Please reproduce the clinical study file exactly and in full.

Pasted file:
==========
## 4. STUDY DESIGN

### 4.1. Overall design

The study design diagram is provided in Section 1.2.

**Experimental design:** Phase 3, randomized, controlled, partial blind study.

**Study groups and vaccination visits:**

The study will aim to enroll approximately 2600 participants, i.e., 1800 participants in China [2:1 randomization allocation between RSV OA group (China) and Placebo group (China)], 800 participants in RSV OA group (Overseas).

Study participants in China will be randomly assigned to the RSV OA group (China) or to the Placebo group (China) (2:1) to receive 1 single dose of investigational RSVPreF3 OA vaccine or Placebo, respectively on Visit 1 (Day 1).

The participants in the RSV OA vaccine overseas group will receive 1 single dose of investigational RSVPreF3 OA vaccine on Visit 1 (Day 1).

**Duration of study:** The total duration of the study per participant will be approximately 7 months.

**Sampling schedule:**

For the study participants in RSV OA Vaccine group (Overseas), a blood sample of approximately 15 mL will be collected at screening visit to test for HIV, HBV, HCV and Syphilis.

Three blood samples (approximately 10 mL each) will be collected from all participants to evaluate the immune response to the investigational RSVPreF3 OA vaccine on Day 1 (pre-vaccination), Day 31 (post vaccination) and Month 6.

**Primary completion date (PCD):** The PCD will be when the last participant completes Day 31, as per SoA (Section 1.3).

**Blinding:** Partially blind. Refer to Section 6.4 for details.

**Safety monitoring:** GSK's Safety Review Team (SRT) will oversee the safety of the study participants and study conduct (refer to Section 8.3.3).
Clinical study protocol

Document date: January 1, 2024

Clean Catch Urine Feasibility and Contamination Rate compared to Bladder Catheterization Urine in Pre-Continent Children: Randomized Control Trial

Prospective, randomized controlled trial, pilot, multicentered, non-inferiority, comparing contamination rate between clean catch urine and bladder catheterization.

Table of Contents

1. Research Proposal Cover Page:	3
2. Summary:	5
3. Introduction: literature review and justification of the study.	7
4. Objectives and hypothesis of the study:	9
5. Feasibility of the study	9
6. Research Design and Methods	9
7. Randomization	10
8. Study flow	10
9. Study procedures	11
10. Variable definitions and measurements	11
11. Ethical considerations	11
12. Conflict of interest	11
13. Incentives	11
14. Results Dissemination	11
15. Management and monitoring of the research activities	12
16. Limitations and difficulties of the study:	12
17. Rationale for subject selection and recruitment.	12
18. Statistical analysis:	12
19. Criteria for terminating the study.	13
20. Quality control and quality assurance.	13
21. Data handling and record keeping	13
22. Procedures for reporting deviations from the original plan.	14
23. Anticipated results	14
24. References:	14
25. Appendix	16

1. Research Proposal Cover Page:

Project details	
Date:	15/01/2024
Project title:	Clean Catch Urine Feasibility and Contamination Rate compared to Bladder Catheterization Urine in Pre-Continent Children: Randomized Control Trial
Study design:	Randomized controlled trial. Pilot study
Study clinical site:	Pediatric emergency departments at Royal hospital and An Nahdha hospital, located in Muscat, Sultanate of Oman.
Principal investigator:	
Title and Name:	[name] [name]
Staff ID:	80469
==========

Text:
## 4. STUDY DESIGN

### 4.1. Overall design

The study design diagram is provided in Section 1.2.

**Experimental design:** Phase 3, randomized, controlled, partial blind study.

**Study groups and vaccination visits:**

The study will aim to enroll approximately 2600 participants, i.e., 1800 participants in China [2:1 randomization allocation between RSV OA group (China) and Placebo group (China)], 800 participants in RSV OA group (Overseas).

Study participants in China will be randomly assigned to the RSV OA group (China) or to the Placebo group (China) (2:1) to receive 1 single dose of investigational RSVPreF3 OA vaccine or Placebo, respectively on Visit 1 (Day 1).

The participants in the RSV OA vaccine overseas group will receive 1 single dose of investigational RSVPreF3 OA vaccine on Visit 1 (Day 1).

**Duration of study:** The total duration of the study per participant will be approximately 7 months.

**Sampling schedule:**

For the study participants in RSV OA Vaccine group (Overseas), a blood sample of approximately 15 mL will be collected at screening visit to test for HIV, HBV, HCV and Syphilis.

Three blood samples (approximately 10 mL each) will be collected from all participants to evaluate the immune response to the investigational RSVPreF3 OA vaccine on Day 1 (pre-vaccination), Day 31 (post vaccination) and Month 6.

**Primary completion date (PCD):** The PCD will be when the last participant completes Day 31, as per SoA (Section 1.3).

**Blinding:** Partially blind. Refer to Section 6.4 for details.

**Safety monitoring:** GSK's Safety Review Team (SRT) will oversee the safety of the study participants and study conduct (refer to Section 8.3.3).
Clinical study protocol

Document date: January 1, 2024

Clean Catch Urine Feasibility and Contamination Rate compared to Bladder Catheterization Urine in Pre-Continent Children: Randomized Control Trial

Prospective, randomized controlled trial, pilot, multicentered, non-inferiority, comparing contamination rate between clean catch urine and bladder catheterization.

Table of Contents

1. Research Proposal Cover Page:	3
2. Summary:	5
3. Introduction: literature review and justification of the study.	7
4. Objectives and hypothesis of the study:	9
5. Feasibility of the study	9
6. Research Design and Methods	9
7. Randomization	10
8. Study flow	10
9. Study procedures	11
10. Variable definitions and measurements	11
11. Ethical considerations	11
12. Conflict of interest	11
13. Incentives	11
14. Results Dissemination	11
15. Management and monitoring of the research activities	12
16. Limitations and difficulties of the study:	12
17. Rationale for subject selection and recruitment.	12
18. Statistical analysis:	12
19. Criteria for terminating the study.	13
20. Quality control and quality assurance.	13
21. Data handling and record keeping	13
22. Procedures for reporting deviations from the original plan.	14
23. Anticipated results	14
24. References:	14
25. Appendix	16

1. Research Proposal Cover Page:

Project details	
Date:	15/01/2024
Project title:	Clean Catch Urine Feasibility and Contamination Rate compared to Bladder Catheterization Urine in Pre-Continent Children: Randomized Control Trial
Study design:	Randomized controlled trial. Pilot study
Study clinical site:	Pediatric emergency departments at Royal hospital and An Nahdha hospital, located in Muscat, Sultanate of Oman.
Principal investigator:	
Title and Name:	[name] [name]
Staff ID:	80469